In April, for instance, Moscow surged thousands of troops close to its frontier with Ukraine, alarming Washington and its allies in NATO. Some of those troops would later return to their bases, but enough remained behind, along with hundreds of armored vehicles that Western officials took note.
“This is very different than what we saw in April,” Rep. Mike Turner (R-Ohio), a member of the House Armed Services and Intelligence committees, said Thursday. What we’re seeing now “certainly leads to the conclusion that Russia has different intentions this time.”
In particular, new deployments to Crimea and the arrival of the First Tank Army to Voronezh closer to the Ukraine border have drawn attention.
A senior Biden administration official said the United States is consulting allies about the situation, and Vice President Kamala Harris discussed it “extensively” with French President Emmanuel Macron. Secretary of State Antony Blinken, too, is in touch with European allies about the matter, the official said.
“There has been a concerted effort in capitals around Europe to convey how concerned we are with the situation,” added a U.S. official in Germany. “Information/intelligence sharing, and conversations across a broad spectrum” from the military and diplomats.
One EU diplomat said U.S. officials had discussions with their Embassy in Washington and “we share the same concerns,” over the Russian buildup along its Ukraine’s border, which includes artillery, tanks, new infantry units and other armored units that are normally based elsewhere in the country.
“The EU is watching the situation very closely,” EU spokesperson Peter Stano said in a statement. “The information we gathered so far is rather worrying,” and the alliance has been “looking into ways to enhance Ukraine’s resilience in case of further escalation,” he added.
Russian units newly arrived along the border have taken to repositioning themselves under the cover of night, a change from previous troop buildups when Moscow made big, public displays of moving armor and troops on railways and highways during the day.
During a visit to Washington this week, Ukrainian Foreign Affairs Minister Dmytro Kuleba told ABC News that with new Russian troops in place along the border, “it will not take Russia a lot of time to resort to an offensive action if it decides to do so.”
Twice this week, nuclear-capable Russian bombers flew over Belarus near Poland, a move Russian officials said was in response to a military buildup in Poland near the Belarus border.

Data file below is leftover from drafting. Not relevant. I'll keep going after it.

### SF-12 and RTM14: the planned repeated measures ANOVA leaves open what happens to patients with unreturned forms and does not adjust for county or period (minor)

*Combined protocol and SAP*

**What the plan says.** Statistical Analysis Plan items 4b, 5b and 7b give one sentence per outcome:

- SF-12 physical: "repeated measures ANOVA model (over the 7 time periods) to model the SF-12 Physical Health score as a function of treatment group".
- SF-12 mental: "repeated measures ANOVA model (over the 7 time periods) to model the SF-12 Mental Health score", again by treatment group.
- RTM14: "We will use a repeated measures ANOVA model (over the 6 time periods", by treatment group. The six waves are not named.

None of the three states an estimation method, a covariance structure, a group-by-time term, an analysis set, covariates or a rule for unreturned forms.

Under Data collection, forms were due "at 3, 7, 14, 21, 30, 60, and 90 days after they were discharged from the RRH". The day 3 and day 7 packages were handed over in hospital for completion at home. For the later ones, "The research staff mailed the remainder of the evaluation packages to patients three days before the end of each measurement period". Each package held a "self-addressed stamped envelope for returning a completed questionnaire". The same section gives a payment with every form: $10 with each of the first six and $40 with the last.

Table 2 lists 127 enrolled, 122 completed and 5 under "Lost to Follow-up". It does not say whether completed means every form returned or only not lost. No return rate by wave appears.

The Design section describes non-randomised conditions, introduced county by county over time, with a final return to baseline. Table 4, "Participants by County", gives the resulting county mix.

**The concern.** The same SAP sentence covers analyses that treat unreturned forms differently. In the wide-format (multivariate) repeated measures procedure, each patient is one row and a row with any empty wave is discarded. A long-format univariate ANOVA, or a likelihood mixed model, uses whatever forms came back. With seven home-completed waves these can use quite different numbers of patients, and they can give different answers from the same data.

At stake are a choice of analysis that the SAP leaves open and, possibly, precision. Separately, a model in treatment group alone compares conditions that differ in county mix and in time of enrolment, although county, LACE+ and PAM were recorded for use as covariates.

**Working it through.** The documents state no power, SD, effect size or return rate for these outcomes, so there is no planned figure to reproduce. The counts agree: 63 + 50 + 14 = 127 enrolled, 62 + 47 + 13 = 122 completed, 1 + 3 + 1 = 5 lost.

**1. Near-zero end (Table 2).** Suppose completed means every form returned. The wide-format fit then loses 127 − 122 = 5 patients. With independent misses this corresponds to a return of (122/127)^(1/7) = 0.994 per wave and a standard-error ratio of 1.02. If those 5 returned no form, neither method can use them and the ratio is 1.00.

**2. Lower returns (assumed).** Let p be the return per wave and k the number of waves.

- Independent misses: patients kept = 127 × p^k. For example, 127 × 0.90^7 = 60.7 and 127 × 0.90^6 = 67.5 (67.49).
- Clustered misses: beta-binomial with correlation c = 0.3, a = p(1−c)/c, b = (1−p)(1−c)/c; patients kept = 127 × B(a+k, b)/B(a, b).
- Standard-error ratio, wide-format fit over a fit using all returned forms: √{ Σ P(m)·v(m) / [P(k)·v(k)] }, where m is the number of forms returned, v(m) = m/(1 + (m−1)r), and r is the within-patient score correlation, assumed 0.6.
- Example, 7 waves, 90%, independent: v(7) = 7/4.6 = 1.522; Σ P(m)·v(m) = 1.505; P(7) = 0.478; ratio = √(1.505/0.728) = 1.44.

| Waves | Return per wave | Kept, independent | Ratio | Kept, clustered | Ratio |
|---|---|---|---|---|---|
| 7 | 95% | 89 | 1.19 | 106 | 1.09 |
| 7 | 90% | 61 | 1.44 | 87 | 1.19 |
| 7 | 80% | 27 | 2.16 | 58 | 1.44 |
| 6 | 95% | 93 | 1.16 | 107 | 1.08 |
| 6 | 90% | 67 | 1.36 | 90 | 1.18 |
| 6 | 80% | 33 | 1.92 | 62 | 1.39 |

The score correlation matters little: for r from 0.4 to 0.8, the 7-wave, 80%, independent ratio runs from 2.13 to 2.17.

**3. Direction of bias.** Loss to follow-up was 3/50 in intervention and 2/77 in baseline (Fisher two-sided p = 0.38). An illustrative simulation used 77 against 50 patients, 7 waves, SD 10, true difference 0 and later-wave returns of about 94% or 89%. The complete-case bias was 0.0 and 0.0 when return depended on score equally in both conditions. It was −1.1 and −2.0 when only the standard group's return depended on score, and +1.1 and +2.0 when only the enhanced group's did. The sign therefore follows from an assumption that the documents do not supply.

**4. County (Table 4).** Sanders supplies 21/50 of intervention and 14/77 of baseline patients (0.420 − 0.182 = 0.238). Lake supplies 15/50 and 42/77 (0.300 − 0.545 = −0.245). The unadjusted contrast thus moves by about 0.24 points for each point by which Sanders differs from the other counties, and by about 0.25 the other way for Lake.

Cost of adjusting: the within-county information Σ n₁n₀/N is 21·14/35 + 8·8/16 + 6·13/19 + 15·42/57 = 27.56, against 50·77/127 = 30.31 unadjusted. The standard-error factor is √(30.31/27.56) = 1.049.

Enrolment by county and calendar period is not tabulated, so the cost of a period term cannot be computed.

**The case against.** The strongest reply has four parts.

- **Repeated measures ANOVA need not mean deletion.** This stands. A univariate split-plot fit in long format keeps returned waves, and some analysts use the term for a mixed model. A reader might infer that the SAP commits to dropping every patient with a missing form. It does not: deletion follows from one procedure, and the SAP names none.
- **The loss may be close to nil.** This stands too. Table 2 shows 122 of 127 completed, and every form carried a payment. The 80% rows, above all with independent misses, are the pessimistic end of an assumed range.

Kremlin spokesperson Dmitry Peskov dismissed the U.S. concerns, according to Russian state-controlled media, saying “the movements of our armed forces on our soil shouldn’t be of anyone’s concern. Russia poses no threat to anyone.”
Peskov also alluded to what he alleged were “active and assertive actions” by NATO forces near Russian borders. “If necessary, we will take measures to ensure our security if there are provocative actions by our opponents near our borders,’’ he said, according to Russian reports.
The senior U.S. national security official, meanwhile, broke the situation down this way: “Putin is putting the capabilities in place for a very quick military intervention into either Belarus or Ukraine. Meanwhile, in the Donbas [region of Ukraine], combined Russian-separatist forces fire every day on Ukrainian forces, with no signs of any abatement.”
The official said it’s unlikely that Putin would stage a military intervention into Belarus, but that the Russian leader likely wants to have equipment in place in case he decides there’s a need to do so.
The U.S. has delivered more than $2.5 billion in military aid to Ukraine since the Russian invasion in 2014, including Javelin anti-tank missiles. The Senate’s version of the 2022 defense budget increases the Ukraine Security Assistance Initiative from $250 million to $300 million per year, including $75 million specifically for lethal assistance. Rep. Don Bacon (R-Neb.), member of the House Armed Services Committee, told POLITICO that the U.S. should “help Ukraine have the weapons and training they need to deter Russia. Our stance should have zero ambiguity.”
Putin’s latest moves come as Belarusian dictator Alexander Lukashenko is increasingly feuding with his European neighbors in a face-off that has continued since Belarusian elections last year that much of the international community viewed as rigged.
Facing growing sanctions on his regime, Lukashenko has reacted by opening routes for migrants from the Middle East and beyond into neighboring countries such as Poland. Thousands of those migrants are now stuck along the borders in what appears to be a growing humanitarian crisis.
In recent days, Poland has sent some 15,000 troops to bolster border security, a situation Moscow is using to justify its bomber flights over Belarus.
Lukashenko also has threatened to cut off gas supplies to Europe as the winter months loom. But cutting off the energy supplies would likely require approval from Putin, whose country is the source of much of the gas that reaches Europe via Belarusian soil.
The Russian leader is no doubt watching the stand-off carefully.
“The Kremlin modus operandi is to widen its options,” the senior U.S. national security official said, adding that “Moscow knows the Lukashenko regime is highly unstable.”
One possibility, according to Russia observers, is that Putin sees the Belarusian dispute with its neighbors as a helpful distraction if he wants to stage another move into Ukraine, which has been at war with Russia since the Kremlin invaded it in 2014.
The senior U.S. national security official admitted, however: “Anyone who tells you they know what Putin will do next is fooling you. No one really knows.”
Erin Banco and Alexander Ward contributed to this report.